Dr. Simone Dietrich, who is Assistant Professor of Political Science and also holds an appointment at the Truman School of Public Affairs, studies a broad range of political subjects with a particular interest in international aid allocation and effectiveness. Her field work in international development across the world informs her development of data-oriented inquiries into the political and economic mechanisms of international aid. “Academics don’t explain trees—we explain forests,” she tells us, and in her main projects, she combines many different pieces of data to develop a clear picture of larger trends in the politics of international aid.
Nothing will get a labor economist’s mental gears turning like the word “shortage.” At the very utterance of this term, Michael Podgursky’s ears perk up, his eyebrow rises, and he leans over his desk: “What do you mean by shortages?” It’s not that Podgursky isn’t accustomed to hearing the word—quite the contrary, actually. As a professor of Economics at MU, his query results from extensive research on education, a field that has fallen victim on numerous occasions to accusations of “shortages.”
Alex Barker wears several different hats in MU’s Department of Anthropology and the Museum of Art and Archaeology. One of these hats involves his research and fieldwork on the European Bronze Age and the ancient American southeast. The other involves the directorship of MU’s Museum of Art and Archaeology. Standing at the crossroads of several disciplinary fields, most of Barker’s field research has in recent years dealt with a single broad question: how social complexity grows out of egalitarian societies. His fieldwork in North America and the Old World follows this transition over different periods and regions.
For two decades Robert E. Weems, Jr. has been studying interrelated aspects of African-American business and economic history at levels both local and national. The MU professor of History observes that the history of black economic development in Columbia, Missouri, with its once-thriving black business district, stands as a microcosm of national trends. “For a variety of social and economic reasons,” he notes, “we literally see black businesses disappearing from the landscape of America.” Weems’ first book, Black Business in Black Metropolis: The Chicago Metropolitan Assurance Company, 1925-1985 (1996), based on his dissertation research, explored the factors underlying this change. The history of this now-defunct black insurance company in Chicago has implications for the economics of race in America in general.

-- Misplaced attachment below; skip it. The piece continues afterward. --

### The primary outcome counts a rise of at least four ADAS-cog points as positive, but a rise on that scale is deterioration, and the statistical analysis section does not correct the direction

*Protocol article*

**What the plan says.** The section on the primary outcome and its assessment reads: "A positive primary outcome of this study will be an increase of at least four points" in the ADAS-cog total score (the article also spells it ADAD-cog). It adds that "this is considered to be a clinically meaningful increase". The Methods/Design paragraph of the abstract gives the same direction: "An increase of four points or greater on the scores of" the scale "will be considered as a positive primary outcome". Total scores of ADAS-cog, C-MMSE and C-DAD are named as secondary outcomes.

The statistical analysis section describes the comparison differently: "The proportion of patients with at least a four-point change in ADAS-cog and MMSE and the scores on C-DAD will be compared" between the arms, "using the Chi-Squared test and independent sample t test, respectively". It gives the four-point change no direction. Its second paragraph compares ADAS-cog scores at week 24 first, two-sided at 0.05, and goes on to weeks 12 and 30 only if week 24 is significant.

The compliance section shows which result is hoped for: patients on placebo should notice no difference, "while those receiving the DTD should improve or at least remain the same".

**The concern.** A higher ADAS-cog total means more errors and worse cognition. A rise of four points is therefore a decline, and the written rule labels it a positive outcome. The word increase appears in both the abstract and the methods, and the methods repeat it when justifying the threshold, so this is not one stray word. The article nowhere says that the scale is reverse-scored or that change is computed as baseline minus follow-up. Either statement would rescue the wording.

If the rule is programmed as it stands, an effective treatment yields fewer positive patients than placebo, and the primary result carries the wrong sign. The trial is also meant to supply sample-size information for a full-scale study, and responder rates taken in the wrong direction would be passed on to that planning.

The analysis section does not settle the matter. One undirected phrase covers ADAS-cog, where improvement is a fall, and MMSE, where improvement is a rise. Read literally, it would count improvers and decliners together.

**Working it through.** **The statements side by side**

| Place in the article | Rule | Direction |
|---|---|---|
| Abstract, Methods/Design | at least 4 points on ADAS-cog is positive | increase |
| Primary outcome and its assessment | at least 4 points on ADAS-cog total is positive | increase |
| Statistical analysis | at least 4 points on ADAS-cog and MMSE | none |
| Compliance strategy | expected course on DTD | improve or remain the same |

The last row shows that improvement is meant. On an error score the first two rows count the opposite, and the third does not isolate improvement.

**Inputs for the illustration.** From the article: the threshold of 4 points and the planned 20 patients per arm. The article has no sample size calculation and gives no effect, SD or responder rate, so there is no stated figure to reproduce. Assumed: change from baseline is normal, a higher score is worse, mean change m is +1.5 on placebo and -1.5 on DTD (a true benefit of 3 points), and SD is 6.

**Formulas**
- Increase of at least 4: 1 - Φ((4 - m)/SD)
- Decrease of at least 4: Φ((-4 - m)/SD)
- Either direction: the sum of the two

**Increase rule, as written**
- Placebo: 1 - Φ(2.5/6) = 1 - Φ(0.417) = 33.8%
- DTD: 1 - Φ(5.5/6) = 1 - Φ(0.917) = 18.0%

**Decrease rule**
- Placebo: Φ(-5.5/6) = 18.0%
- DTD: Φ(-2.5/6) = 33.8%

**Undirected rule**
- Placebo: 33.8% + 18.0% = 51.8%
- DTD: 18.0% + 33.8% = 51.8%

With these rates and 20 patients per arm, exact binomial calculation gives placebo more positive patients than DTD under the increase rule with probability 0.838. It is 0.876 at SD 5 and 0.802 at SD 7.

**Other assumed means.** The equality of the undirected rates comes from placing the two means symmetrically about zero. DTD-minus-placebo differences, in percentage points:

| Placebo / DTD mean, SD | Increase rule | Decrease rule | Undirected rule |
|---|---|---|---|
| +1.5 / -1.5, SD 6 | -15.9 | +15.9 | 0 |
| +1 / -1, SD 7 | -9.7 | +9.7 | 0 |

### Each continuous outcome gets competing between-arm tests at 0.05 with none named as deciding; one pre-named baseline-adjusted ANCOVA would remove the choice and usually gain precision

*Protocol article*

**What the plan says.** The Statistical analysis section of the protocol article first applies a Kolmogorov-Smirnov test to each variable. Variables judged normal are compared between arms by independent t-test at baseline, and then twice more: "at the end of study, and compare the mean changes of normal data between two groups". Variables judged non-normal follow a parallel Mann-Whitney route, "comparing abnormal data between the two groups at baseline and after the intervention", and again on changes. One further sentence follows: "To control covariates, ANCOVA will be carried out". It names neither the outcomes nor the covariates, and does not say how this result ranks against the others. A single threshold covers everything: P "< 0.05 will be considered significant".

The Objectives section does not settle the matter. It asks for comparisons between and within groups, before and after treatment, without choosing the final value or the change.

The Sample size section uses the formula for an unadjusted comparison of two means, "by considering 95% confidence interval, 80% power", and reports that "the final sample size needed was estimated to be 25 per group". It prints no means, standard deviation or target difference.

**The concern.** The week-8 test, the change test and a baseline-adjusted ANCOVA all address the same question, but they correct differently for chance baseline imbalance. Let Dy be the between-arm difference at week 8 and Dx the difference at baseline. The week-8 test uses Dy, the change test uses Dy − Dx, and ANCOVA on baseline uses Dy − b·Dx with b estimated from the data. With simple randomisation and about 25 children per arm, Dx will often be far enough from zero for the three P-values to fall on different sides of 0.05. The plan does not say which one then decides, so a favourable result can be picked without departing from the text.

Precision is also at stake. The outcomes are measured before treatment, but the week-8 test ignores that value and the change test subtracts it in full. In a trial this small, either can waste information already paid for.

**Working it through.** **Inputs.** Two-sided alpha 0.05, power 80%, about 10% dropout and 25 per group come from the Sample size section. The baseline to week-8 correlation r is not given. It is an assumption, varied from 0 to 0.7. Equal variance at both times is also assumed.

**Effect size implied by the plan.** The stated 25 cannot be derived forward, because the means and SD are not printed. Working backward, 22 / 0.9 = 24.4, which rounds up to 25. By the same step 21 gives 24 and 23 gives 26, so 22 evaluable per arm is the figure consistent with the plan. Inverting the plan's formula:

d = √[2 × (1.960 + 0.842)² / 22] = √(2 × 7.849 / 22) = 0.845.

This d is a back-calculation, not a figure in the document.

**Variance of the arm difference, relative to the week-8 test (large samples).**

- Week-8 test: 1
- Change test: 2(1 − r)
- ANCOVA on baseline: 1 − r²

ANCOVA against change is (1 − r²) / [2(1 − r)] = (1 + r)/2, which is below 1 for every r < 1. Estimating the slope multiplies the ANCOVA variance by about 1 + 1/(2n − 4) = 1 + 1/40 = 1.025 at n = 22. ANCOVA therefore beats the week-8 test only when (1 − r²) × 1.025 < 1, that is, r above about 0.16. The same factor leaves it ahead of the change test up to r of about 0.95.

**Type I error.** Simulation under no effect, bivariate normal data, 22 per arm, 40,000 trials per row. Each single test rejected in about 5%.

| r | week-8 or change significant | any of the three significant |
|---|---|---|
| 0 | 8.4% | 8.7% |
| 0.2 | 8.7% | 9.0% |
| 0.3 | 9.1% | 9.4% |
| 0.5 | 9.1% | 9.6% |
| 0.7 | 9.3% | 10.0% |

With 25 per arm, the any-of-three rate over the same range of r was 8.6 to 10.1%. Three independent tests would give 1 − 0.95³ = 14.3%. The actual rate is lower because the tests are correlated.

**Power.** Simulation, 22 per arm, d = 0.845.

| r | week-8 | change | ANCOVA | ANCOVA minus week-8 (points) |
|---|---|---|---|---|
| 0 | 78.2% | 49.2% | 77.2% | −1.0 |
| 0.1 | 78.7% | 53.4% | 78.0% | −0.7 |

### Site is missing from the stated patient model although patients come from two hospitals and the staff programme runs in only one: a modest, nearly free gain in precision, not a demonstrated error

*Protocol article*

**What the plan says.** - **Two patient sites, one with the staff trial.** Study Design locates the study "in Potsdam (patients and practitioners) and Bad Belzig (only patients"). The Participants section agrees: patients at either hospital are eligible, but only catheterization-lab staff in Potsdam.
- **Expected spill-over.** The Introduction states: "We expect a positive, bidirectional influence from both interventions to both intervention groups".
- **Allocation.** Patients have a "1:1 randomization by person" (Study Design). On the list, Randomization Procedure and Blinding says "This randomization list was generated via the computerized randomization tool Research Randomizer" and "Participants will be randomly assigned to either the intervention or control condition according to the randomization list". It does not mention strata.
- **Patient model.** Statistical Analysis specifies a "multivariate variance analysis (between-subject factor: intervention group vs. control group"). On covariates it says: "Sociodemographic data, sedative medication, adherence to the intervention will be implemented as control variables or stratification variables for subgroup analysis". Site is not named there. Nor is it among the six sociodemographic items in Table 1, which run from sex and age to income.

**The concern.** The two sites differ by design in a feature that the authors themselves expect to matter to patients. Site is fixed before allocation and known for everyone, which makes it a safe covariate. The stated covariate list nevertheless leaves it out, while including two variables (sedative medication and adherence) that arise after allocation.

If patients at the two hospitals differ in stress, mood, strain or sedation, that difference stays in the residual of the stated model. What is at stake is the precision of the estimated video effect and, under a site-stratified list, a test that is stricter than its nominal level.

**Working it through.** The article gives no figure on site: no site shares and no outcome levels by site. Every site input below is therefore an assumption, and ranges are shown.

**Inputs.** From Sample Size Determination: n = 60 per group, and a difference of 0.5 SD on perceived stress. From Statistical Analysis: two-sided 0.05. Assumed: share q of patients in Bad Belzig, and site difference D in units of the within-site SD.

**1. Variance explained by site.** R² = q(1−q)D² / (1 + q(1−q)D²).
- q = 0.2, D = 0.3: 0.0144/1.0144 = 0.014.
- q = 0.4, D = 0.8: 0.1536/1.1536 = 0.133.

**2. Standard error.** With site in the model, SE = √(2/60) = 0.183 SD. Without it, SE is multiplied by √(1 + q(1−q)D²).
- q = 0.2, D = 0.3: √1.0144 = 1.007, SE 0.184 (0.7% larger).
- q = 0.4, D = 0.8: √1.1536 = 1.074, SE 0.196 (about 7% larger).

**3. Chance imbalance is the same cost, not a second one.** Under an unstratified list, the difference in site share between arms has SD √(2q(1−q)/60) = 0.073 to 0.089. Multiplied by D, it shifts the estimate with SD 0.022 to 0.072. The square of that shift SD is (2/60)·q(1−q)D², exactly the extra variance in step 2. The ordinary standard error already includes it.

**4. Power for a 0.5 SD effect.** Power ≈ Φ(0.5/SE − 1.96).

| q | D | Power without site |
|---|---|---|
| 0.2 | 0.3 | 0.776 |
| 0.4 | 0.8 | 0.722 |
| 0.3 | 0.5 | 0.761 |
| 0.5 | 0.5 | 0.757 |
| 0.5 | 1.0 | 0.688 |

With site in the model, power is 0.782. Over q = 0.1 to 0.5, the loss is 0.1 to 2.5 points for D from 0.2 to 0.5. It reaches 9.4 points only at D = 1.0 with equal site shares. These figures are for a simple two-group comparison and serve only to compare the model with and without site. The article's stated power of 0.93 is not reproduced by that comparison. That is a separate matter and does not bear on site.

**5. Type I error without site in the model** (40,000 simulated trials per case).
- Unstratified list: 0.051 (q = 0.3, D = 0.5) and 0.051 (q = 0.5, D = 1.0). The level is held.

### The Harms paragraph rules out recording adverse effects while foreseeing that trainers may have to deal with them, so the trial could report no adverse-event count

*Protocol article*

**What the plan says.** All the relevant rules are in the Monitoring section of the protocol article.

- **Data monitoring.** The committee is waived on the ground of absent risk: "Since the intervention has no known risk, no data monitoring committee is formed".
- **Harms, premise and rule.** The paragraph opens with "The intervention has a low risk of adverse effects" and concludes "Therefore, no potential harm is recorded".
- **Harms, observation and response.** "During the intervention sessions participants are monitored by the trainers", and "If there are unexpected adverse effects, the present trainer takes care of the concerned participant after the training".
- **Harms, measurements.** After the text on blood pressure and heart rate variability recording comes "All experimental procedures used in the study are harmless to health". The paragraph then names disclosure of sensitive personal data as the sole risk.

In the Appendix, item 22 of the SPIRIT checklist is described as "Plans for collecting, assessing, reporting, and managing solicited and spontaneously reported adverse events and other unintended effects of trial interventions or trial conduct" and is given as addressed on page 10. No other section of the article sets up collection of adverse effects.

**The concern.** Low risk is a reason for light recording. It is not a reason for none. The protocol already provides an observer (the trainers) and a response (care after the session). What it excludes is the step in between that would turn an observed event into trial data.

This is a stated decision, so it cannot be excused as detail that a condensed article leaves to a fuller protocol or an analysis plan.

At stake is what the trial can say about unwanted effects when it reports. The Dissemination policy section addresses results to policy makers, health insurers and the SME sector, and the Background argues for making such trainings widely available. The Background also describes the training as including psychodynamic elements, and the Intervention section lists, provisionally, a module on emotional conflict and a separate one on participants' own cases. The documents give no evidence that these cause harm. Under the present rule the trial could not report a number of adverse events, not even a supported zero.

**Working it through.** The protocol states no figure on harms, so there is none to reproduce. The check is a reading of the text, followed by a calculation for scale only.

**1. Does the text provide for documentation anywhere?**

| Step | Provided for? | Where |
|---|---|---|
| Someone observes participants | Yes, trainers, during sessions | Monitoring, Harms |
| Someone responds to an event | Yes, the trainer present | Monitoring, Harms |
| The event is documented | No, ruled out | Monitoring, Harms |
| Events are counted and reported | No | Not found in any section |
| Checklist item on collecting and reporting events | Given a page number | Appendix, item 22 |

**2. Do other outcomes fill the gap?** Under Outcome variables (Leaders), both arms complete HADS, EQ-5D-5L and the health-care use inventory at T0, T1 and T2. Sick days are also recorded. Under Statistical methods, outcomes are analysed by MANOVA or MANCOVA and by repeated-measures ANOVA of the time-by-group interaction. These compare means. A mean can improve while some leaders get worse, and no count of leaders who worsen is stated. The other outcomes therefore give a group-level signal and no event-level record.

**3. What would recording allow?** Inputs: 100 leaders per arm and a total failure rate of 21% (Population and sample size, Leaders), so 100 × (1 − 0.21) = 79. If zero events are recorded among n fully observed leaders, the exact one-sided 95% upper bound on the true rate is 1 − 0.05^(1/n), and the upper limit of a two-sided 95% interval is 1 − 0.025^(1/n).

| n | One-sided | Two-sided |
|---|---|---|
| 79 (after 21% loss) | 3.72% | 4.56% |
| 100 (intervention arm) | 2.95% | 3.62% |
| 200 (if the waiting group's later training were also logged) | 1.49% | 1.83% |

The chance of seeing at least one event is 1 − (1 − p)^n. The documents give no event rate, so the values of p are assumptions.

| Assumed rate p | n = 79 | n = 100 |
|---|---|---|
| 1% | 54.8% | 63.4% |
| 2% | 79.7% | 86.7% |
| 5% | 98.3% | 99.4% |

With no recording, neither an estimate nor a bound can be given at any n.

In this video Dr. Dietrich describes a popular lesson she teaches to undergraduate students that traces the global life-cycle of a cotton t-shirt. Through examining this simple item—from production, to initial purchase, and to eventual reuse—Dr. Dietrich is able to show her students how politics interact with economics, how comparative advantage impacts international trade, and how charity can have unintended consequences.
Dr. Dietrich is currently working on a paper that examines aid and democracy consolidation in Africa. The goal of this study is to understand what conditions make foreign aid likely facilitate national transitions to democracy, and what conditions can lead to “democratic deepening.”
Before earning her PhD Dr. Dietrich spent time as a development practitioner in Bosnia. She tells us that this experience was important in forming her specific interests in political science. In this video Dr. Dietrich explains one of the major initiatives she observed in Bosnia, and tells us how her observations there have developed into a book project on how government ideologies affect foreign aid decision making.
While Podgursky doesn’t believe there is a shortage of qualified teachers, he does want to see more teachers who have extensive training in areas like math and science. He explains that the certification system acts as a barrier for potential applicants skilled in biological and physical sciences.
When Podgursky returned to MU to teach in 1995, he noticed there wasn’t a course on the economics of education. He immediately created the class and has been teaching it ever since. He also enjoys educating students from all majors on the basics of economics and oversees the Economics Capstone.